How is the Moderna COVID-19 vaccine different than the Pfizer one, and when is it coming?
The Moderna vaccine is very similar to the Pfizer vaccine. They are both messenger RNA (mRNA) vaccines. The mRNA in the vaccine tells our cells to make a protein that, to our immune system, looks just like the “spike protein” which the SARS-CoV-2 virus uses to enter our cells. The immune system responds by making antibodies to this spike protein, protecting us by blocking the ability of the virus to enter cells.
Both vaccines are 90% to 95% effective. Both cause adverse effects like fever, chills, and aches, although the Moderna vaccine may cause slightly more side effects than the Pfizer vaccine. They are both injected into an arm muscle and both require 2 doses to get to the 90-95% level of immunity. Neither contain or are derived from the actual SARS-CoV-2 virus, and neither has the possibility of causing COVID infection.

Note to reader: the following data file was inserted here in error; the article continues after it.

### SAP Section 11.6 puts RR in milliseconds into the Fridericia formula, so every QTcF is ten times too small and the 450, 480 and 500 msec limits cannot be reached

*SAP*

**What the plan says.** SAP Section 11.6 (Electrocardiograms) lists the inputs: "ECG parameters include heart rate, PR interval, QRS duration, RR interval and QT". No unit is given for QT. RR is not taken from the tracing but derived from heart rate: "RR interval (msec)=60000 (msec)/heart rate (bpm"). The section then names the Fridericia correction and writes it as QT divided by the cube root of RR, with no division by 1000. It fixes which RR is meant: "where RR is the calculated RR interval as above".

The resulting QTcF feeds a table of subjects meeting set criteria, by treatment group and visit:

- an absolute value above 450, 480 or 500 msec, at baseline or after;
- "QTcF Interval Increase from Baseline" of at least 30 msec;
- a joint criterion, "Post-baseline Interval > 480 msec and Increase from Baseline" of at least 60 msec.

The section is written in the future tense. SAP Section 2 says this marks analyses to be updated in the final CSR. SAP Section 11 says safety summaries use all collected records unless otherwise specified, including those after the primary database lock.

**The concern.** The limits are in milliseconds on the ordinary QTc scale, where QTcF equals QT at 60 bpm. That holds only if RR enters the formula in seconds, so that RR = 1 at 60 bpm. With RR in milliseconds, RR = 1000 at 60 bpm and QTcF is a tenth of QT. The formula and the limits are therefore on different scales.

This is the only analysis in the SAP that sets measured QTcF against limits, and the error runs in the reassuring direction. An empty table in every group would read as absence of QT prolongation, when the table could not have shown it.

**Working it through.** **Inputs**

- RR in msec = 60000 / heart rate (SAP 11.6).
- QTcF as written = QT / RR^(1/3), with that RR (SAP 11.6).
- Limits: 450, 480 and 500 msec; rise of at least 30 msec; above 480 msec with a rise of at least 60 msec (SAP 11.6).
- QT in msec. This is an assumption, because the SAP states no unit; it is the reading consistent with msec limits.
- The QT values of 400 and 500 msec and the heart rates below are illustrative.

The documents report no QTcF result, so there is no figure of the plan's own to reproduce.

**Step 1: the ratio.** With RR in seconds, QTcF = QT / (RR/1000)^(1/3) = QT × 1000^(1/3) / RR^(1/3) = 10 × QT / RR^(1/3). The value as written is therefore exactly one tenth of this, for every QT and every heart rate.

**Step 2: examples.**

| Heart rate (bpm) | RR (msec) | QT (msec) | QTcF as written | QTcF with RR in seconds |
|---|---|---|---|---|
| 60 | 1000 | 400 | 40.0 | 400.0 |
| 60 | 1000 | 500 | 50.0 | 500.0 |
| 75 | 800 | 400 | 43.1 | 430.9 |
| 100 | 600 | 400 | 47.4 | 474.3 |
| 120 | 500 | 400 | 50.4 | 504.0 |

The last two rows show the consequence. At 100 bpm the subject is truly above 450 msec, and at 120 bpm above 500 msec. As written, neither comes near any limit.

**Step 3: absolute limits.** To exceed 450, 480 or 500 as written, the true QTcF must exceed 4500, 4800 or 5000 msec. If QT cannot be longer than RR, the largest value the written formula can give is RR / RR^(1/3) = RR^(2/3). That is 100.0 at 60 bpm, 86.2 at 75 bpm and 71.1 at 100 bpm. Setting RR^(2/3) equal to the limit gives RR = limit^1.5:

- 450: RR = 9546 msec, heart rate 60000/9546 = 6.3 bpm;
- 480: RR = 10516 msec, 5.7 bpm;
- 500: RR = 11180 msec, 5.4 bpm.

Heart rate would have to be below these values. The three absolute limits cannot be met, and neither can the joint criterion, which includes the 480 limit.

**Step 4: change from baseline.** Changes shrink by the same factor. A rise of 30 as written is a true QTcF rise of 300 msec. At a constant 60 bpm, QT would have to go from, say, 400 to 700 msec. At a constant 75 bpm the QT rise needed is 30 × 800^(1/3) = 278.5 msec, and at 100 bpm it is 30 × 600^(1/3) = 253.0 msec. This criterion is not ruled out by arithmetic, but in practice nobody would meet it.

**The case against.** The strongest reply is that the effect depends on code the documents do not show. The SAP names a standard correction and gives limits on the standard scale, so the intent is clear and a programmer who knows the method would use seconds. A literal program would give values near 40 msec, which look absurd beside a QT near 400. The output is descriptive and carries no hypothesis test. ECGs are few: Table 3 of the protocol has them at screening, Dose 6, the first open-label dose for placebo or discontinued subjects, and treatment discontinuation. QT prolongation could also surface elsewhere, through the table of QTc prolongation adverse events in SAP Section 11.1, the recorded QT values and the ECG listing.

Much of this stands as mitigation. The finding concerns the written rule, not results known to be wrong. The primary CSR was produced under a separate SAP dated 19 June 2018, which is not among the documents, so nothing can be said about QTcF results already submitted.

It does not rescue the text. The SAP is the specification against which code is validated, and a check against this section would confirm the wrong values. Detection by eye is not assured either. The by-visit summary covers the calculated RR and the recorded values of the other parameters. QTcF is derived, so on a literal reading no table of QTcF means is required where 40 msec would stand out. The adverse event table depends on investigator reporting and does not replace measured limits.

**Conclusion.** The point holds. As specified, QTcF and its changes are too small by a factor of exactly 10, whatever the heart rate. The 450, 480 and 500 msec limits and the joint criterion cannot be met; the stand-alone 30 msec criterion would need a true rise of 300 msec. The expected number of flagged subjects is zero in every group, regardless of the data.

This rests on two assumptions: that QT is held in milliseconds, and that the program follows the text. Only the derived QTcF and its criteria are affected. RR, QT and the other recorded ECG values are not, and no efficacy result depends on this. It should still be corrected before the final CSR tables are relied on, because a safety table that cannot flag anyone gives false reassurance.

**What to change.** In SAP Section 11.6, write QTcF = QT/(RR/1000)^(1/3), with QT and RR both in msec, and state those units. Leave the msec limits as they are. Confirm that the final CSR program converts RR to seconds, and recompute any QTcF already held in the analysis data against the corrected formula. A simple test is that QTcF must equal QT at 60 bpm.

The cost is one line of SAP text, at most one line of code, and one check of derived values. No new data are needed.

There are a few differences between them. The biggest difference is the temperature and storage requirements: the Moderna vaccine is easier to ship and store because it does not require super cold freezer temperatures, unlike the Pfizer vaccine. It is also packed in smaller boxes containing only 100 doses, making it easier to deliver to hard to reach rural and small areas. The Pfizer vaccine requires two doses spaced 3 weeks apart, versus two doses 4 weeks apart for the Moderna vaccine.
California received over 600,000 doses from Moderna and almost 200,000 doses from Pfizer last week, going to hospitals and public health departments to enable vaccination of front line healthcare workers and residents of nursing homes. Nationwide, 6 million doses of Moderna vaccine and 2.9 million doses of Pfizer vaccine will be distributed during the “first round.”
Sky Pittson, MD, December 30 2020